Changing the gut microbiome composition with prebiotics has also been shown to affect portal vein levels of other hormones including GLP-1, which in turn affected food intake, followed by a decrease in body weight and fat mass.

  • What are the Microbial Signatures in Type 2 Diabetes and Obesity?

Dysbiosis, which is the disruption of normal microbiota, has been described to be involved in a large spectrum of diseases, including diabetes, obesity, and insulin resistance, through disturbing the energy balance. It has therefore been suggested that the modulation of microbiota, either directly (by antimicrobials, diet, prebiotics and/or probiotics, stool transplant, microbial-derived signaling molecules or metabolites) or indirectly (e.g., immunotherapy) may contribute to the therapeutic management of these pathologies.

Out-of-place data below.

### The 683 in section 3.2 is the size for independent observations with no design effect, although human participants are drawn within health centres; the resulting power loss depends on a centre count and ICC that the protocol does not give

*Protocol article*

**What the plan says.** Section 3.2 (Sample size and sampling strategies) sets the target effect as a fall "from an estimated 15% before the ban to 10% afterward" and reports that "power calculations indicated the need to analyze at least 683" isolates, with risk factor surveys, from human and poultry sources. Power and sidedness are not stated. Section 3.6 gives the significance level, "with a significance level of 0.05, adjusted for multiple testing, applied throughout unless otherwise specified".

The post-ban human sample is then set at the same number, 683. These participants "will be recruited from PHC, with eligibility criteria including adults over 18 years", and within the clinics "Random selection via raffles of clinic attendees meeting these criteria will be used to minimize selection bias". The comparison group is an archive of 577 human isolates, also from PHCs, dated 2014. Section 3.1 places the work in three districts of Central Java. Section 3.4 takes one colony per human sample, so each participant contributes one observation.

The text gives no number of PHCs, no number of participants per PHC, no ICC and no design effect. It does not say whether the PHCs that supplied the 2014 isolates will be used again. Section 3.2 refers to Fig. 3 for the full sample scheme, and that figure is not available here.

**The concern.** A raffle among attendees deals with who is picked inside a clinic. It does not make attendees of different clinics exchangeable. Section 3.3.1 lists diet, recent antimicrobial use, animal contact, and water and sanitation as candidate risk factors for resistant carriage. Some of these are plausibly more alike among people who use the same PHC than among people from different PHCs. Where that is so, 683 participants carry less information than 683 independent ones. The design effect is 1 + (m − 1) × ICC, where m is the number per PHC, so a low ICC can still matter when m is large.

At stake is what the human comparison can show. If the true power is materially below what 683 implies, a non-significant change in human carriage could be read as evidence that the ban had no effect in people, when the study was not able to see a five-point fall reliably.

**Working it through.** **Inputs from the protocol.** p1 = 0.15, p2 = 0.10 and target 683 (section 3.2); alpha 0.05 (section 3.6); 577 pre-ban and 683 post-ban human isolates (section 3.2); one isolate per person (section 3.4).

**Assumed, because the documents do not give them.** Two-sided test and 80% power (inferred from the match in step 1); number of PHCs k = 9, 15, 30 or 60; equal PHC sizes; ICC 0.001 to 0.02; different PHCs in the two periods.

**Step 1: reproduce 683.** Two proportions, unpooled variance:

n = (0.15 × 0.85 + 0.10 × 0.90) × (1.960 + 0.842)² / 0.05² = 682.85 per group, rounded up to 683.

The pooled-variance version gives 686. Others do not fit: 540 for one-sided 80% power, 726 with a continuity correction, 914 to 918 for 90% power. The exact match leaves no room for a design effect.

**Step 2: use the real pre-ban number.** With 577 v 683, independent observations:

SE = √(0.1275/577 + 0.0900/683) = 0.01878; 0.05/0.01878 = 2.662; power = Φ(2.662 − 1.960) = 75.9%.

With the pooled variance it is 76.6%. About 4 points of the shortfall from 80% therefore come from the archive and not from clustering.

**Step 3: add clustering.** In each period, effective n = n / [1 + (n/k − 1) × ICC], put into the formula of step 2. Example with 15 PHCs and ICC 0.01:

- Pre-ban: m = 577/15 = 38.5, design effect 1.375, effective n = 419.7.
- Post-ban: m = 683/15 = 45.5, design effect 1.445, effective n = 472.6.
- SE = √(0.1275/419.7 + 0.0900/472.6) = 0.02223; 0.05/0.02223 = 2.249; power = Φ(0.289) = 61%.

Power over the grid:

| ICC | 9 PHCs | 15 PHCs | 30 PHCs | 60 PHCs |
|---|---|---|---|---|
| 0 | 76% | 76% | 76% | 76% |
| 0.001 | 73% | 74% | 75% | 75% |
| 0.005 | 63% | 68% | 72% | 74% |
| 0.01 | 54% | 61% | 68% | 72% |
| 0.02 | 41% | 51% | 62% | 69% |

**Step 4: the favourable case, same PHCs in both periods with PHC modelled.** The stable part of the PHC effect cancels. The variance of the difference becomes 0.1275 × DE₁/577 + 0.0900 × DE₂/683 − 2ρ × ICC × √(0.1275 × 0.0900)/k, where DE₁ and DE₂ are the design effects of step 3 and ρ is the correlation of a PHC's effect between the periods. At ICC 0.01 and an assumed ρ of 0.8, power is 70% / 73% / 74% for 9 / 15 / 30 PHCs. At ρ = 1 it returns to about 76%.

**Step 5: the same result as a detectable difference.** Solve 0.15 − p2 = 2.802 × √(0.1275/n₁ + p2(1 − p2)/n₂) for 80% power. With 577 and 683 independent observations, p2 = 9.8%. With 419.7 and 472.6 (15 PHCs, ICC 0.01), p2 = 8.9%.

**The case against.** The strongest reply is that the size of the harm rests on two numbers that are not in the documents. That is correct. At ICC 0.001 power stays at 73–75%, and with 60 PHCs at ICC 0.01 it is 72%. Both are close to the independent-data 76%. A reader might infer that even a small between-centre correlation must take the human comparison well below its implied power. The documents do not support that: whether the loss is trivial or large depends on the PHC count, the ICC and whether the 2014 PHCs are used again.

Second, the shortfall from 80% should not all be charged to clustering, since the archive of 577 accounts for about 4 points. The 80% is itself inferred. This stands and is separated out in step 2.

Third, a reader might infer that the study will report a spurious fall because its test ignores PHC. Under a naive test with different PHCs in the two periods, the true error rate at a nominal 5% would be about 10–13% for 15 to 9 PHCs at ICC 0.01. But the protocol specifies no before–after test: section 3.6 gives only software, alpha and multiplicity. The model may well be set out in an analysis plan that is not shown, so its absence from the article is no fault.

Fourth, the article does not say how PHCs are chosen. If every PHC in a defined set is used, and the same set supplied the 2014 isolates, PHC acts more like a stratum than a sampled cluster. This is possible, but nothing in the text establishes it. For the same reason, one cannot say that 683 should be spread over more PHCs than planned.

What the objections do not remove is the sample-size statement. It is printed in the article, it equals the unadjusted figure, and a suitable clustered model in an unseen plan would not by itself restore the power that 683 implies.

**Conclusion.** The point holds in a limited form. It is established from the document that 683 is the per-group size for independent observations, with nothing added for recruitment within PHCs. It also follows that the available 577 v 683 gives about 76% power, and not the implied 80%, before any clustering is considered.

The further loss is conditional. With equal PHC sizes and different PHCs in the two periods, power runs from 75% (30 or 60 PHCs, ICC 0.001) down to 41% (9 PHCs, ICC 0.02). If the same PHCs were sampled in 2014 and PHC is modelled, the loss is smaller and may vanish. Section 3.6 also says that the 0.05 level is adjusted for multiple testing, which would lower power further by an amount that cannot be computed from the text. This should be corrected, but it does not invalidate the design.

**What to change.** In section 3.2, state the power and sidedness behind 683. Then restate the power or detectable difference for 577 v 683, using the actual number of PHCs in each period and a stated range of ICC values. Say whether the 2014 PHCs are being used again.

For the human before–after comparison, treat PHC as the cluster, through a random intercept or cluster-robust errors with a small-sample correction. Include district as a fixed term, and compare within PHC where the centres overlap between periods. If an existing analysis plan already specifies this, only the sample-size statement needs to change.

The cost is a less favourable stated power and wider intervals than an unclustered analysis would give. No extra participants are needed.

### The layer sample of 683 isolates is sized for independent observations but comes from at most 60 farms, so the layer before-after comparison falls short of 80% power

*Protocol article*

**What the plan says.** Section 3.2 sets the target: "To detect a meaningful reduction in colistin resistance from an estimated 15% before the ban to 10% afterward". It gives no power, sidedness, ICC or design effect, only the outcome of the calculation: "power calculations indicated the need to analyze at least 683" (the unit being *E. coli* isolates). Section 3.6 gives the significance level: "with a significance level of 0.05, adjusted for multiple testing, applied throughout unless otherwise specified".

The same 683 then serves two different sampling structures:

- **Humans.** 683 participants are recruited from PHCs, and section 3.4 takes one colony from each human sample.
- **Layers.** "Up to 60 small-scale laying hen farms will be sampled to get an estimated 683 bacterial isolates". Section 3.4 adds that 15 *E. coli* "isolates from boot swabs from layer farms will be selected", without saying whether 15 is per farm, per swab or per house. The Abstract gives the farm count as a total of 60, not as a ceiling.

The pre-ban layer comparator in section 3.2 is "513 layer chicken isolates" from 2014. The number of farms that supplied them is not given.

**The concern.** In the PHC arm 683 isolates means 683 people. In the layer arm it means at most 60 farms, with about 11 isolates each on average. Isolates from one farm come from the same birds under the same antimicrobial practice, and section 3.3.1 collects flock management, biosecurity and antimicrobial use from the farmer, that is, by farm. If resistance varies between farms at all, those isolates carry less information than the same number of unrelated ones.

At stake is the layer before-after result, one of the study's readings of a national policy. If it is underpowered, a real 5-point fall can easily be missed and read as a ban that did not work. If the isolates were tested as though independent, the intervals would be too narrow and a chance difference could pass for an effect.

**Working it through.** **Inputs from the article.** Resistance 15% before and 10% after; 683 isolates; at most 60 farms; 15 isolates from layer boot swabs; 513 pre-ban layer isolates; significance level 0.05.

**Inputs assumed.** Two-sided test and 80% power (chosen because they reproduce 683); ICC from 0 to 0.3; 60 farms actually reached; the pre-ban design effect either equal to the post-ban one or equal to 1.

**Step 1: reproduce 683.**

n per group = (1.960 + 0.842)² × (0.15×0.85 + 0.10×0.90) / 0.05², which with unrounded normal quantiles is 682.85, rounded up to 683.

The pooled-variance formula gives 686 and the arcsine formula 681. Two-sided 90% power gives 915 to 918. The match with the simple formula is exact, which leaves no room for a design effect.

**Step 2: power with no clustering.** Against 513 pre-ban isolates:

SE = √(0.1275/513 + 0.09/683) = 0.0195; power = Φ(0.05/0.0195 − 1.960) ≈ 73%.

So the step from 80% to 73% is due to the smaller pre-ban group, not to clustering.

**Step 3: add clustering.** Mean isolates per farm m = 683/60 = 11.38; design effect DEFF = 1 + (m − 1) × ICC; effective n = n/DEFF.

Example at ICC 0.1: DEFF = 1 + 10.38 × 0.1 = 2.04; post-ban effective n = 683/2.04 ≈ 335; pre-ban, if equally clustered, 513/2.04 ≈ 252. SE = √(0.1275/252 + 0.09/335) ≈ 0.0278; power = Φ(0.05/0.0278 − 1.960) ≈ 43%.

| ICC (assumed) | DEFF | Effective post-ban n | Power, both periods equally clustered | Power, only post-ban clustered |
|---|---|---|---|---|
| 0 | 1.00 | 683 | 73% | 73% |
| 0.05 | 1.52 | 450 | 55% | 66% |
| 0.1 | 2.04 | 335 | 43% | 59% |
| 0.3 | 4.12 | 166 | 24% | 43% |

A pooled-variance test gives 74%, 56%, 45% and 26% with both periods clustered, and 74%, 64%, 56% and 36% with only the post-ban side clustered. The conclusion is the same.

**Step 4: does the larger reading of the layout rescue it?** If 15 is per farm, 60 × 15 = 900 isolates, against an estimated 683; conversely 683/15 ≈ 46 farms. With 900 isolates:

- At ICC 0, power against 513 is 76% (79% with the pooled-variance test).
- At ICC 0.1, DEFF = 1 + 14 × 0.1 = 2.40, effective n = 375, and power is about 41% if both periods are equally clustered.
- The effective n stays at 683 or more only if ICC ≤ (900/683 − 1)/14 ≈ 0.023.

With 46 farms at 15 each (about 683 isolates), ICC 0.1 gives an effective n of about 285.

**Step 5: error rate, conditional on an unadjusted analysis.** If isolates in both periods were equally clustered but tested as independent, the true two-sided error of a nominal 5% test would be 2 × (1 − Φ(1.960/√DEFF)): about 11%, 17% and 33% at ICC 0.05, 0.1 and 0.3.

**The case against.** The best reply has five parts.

• What is the Influence of Diet on Gut Microbiota in Diabetes and Obesity?

Diet is one of the major lifestyle factors involved in the genesis, prevention and control of diabetes, obesity and other cardiometabolic diseases, being also strongly linked to changes in microbiota. Many reports have shown that the genetic susceptibility to obesity may have interacted with an obesogenic environment (e.g., a major shift in dietary patterns influencing the gut microbiota, a sedentary lifestyle and physical inactivity) in determining the obesity epidemic. To date, there are many popular diets including Mediterranean, gluten-free, vegan, Western, omnivore, vegetarian, AND most of these diets have been clearly linked to different microbiome profiles.